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The Stud Bar, on Harrison and 9th Streets. Founded in 1966, it's one of San Francisco's oldest gay bars.  Brittany Hosea-Small/KQED
The Stud Bar, on Harrison and 9th Streets. Founded in 1966, it's one of San Francisco's oldest gay bars.  (Brittany Hosea-Small/KQED)

S.F. Still Needs Space to Let its 'Freak Flag' Fly, Says Stud Bar Community

S.F. Still Needs Space to Let its 'Freak Flag' Fly, Says Stud Bar Community

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It’s Thursday night at the Stud Bar and Sister Flora Goodthyme, a drag queen with sparkly blue lips and enormous eyelashes, is hosting her weekly karaoke dance party.

A first-time singer seems nervous, but Sister Flora coaxes him onto the stage with gentle reassurance.

“You’re going to nail it,” she whispers into her microphone. “You don’t have to sing it, you just have to own it.” Sister Flora loves helping people find their inner divas. To her, that’s what the Stud is all about. “It’s an incubator for everyone’s creativity,” she says.

The Stud is one of San Francisco’s oldest gay bars, founded in 1966. It has been a hot spot for generations of artists and creative types. Janis Joplin and Etta James performed at the bar’s original Folsom Street location. The current space, on Harrison Street, has attracted the likes of Bjork and Lady Gaga and was the birthplace of Trannyshack, a raucously eclectic drag show that’s inspired copycats around the world.

Hosts of the Stud's "Meow Mix" variety show, Ultra (left) and Ferosha (right) perform on stage , July 2016
Hosts of the Stud’s “Meow Mix” variety show, Ultra (left) and Ferosha (right) perform on stage , July 2016 (Photo: Brittany Hosea-Small/KQED)

Sister Flora says the Stud is a place where you can “let your freak flag fly.”

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“People express themselves in ways that they don’t express themselves in the South or the East Coast where you have all these fishy, very glamorous queens,” she says. “But in San Francisco we definitely have that freaky, artsy, edgy aspect that the Stud definitely nurtures.”

But despite its fame and longevity, the Stud’s days may be numbered. This summer,  bar owner Michael McElhaney received notice from his landlord that the rent will triple in September.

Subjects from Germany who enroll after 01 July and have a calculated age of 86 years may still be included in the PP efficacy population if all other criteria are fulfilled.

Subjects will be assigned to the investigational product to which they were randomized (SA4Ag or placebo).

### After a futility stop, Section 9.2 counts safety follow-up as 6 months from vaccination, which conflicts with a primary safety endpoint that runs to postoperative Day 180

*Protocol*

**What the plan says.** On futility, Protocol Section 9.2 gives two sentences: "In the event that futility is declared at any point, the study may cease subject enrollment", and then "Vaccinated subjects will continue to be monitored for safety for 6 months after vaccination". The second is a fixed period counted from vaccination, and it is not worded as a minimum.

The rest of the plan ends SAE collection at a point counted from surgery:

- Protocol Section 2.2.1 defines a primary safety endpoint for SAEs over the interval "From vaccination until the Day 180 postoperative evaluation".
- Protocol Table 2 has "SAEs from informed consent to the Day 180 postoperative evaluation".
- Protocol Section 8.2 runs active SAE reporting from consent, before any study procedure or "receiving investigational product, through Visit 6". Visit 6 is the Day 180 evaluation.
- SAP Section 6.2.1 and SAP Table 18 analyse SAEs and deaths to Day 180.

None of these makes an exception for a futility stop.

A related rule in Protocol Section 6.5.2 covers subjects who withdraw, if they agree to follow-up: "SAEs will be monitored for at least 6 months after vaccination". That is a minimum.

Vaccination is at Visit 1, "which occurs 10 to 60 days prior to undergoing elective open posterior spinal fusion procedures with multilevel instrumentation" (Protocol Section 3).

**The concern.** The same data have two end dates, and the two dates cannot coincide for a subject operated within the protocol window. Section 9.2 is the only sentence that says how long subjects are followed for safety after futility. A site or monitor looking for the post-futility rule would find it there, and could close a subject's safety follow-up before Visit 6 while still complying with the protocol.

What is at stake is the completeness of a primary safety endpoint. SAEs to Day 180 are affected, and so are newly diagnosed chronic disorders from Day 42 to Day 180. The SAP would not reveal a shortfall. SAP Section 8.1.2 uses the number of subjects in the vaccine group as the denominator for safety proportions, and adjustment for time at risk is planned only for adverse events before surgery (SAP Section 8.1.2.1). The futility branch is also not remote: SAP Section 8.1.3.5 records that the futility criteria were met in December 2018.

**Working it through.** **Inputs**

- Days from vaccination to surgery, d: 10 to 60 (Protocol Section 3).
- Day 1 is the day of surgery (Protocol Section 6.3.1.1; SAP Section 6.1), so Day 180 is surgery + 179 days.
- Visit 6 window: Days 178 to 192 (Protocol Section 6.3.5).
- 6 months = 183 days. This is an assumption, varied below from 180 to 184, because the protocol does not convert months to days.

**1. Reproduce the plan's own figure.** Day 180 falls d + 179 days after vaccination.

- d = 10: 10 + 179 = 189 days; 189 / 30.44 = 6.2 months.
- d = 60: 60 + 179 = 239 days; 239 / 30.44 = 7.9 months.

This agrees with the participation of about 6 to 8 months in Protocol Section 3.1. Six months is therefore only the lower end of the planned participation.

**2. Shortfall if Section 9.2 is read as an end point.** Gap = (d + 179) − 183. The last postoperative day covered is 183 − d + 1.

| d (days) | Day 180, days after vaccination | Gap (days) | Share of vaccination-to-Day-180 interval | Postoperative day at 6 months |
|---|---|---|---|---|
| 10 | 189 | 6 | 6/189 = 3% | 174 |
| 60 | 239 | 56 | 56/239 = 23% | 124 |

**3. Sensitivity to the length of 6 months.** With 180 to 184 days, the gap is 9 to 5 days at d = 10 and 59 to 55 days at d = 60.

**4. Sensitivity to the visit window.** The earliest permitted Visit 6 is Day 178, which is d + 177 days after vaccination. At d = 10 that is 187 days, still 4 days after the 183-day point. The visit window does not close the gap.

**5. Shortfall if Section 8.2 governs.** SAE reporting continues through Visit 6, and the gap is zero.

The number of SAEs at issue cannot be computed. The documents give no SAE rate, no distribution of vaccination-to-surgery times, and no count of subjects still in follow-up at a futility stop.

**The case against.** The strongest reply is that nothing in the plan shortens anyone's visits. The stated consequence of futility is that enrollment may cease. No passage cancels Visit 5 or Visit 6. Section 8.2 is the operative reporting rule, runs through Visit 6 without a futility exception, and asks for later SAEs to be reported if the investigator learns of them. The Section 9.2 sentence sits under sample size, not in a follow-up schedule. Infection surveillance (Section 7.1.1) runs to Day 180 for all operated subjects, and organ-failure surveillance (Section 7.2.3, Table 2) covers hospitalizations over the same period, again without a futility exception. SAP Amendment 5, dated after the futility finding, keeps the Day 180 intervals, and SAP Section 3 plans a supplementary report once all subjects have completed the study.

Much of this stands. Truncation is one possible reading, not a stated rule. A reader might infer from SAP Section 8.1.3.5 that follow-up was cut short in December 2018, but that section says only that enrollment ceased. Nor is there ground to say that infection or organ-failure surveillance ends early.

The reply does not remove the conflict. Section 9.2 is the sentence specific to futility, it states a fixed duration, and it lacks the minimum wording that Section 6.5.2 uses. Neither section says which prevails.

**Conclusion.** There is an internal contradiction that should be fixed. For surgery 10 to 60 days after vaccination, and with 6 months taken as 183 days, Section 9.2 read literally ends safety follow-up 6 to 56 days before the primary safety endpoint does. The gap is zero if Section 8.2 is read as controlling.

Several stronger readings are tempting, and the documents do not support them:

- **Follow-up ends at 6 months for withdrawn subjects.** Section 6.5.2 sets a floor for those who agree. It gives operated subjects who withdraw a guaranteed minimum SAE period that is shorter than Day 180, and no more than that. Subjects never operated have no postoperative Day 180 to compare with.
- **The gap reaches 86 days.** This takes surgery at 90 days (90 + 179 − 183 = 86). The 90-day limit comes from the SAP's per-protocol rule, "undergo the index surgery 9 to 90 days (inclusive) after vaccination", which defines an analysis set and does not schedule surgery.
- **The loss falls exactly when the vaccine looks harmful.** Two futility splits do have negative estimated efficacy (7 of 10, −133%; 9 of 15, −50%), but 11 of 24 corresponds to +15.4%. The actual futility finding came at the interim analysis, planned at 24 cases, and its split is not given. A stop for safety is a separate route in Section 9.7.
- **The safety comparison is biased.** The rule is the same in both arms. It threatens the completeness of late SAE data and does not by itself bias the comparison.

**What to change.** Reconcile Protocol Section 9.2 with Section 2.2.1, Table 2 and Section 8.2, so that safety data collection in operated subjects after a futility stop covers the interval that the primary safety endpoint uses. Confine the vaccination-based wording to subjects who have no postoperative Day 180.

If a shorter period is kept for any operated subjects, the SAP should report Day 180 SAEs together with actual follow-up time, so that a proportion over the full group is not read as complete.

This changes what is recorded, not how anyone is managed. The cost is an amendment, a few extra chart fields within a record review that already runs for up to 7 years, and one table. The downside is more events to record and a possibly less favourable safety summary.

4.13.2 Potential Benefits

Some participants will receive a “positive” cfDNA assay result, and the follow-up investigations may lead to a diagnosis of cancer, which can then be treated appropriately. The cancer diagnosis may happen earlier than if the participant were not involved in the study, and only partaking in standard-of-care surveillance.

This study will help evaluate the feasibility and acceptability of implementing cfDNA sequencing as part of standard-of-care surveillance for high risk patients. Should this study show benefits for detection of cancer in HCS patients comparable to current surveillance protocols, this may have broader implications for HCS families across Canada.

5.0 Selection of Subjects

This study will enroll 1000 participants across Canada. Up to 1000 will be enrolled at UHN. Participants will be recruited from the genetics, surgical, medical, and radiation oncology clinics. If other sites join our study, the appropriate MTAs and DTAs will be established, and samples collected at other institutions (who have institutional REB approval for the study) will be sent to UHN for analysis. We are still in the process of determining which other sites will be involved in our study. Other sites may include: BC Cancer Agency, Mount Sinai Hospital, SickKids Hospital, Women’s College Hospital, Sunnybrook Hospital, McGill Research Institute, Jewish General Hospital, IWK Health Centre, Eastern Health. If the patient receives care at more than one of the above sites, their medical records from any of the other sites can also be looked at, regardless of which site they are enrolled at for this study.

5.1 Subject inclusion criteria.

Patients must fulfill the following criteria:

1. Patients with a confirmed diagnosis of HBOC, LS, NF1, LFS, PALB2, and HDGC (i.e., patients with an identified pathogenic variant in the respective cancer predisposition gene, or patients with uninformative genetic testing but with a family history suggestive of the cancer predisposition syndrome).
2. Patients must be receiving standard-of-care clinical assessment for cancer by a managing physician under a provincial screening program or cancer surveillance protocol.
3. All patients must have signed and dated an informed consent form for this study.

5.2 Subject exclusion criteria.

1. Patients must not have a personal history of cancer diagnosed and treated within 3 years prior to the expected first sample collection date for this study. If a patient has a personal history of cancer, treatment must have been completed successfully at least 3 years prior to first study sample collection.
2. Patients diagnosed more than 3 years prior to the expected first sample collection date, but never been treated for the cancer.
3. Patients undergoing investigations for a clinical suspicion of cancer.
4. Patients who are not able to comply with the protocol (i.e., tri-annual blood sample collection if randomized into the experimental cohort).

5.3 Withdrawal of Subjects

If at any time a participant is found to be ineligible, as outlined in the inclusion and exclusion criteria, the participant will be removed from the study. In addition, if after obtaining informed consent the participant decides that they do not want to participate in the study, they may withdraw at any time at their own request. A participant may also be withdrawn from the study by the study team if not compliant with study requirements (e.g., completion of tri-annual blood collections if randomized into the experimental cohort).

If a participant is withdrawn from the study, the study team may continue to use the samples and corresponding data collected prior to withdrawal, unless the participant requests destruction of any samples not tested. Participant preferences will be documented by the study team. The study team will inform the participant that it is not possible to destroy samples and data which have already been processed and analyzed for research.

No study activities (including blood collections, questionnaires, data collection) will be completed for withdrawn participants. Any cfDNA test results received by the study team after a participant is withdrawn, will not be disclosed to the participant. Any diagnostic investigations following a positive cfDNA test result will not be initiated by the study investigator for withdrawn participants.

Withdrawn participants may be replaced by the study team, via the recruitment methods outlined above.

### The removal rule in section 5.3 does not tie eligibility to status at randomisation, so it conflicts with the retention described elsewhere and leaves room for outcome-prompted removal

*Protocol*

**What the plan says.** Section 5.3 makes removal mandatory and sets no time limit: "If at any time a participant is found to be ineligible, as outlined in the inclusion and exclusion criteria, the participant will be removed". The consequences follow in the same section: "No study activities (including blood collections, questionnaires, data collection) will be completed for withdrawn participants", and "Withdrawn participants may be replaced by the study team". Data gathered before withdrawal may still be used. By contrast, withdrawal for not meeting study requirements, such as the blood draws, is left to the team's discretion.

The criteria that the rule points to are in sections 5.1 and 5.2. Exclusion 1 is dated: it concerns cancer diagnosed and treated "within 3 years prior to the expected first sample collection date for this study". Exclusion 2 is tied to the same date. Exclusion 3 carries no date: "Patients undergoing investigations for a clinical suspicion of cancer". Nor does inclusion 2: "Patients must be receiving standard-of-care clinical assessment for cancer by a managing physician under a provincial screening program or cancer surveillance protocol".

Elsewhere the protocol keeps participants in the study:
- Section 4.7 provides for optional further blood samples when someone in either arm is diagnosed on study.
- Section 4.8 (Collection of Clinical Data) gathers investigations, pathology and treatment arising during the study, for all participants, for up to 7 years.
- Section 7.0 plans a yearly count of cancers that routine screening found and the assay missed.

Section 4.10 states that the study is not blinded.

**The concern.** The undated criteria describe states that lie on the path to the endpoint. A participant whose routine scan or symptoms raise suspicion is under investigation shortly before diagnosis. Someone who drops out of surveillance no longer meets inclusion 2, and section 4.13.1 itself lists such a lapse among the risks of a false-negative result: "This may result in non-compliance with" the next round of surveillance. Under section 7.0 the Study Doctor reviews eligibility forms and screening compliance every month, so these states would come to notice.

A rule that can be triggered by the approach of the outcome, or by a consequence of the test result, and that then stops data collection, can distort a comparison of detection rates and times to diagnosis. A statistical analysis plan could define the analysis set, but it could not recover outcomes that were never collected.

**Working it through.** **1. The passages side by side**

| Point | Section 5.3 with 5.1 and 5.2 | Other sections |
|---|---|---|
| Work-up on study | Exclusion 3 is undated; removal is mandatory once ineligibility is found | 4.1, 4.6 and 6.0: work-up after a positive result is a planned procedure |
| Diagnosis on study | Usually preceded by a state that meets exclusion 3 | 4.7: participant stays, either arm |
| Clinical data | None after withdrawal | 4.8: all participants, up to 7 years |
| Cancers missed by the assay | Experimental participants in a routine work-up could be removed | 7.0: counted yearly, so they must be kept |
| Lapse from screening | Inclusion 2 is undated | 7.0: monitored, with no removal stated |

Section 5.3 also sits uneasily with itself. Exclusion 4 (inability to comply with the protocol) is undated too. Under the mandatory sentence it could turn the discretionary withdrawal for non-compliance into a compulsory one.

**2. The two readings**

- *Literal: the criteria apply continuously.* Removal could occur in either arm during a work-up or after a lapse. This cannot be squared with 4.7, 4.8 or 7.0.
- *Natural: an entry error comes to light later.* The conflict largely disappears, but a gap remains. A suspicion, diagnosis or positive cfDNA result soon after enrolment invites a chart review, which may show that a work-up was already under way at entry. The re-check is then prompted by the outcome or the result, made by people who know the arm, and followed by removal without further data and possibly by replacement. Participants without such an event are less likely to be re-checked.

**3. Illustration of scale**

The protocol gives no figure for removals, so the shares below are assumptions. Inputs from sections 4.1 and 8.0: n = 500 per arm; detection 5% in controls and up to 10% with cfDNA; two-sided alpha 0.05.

He and other Stud employees and patrons have launched a passionate campaign to find buyers to rescue the bar from closure. But whether they can pull it off remains uncertain. “It represents what I think a lot of people want San Francisco to represent in terms of being open and welcoming and a little freaky,” says McElhaney. “I think that’s why so many people have been up in arms.”

The venue is also a haven for the LGBT community’s eccentrics and outsiders, says historian Gerard Koskovich. He’s been asking Stud patrons to help preserve the bar’s multi-layered history by sending him their stories and photographs. “There have been other clubs where you have to have a gym-toned body, you have to have an expensive hair cut,” adds Koskovich. “The Stud has through most of its history been a place for all the people who either can’t or won’t fit into the prevailing stereotype of what’s attractive, appropriate.”

Those who frequent the bar consider it a haven. “It’s been an incredible safe space for our community,” says a young bar patron who doesn’t want to give his real name, but uses the moniker Raj at “Frolic,” the Stud’s popular, monthly party for members of the “furry” subculture — people who like to dress up as animals. Raj likes to dress up as a colorful lion. “It’s a rite of self-expression,” Raj says. “That’s what originally drew me to that world. The Stud is just a perfect place to find a community center for that. Losing it would be crushing.”

Check out KQED Arts’ video about LGBT artists reflecting on safe spaces in the Bay Area.

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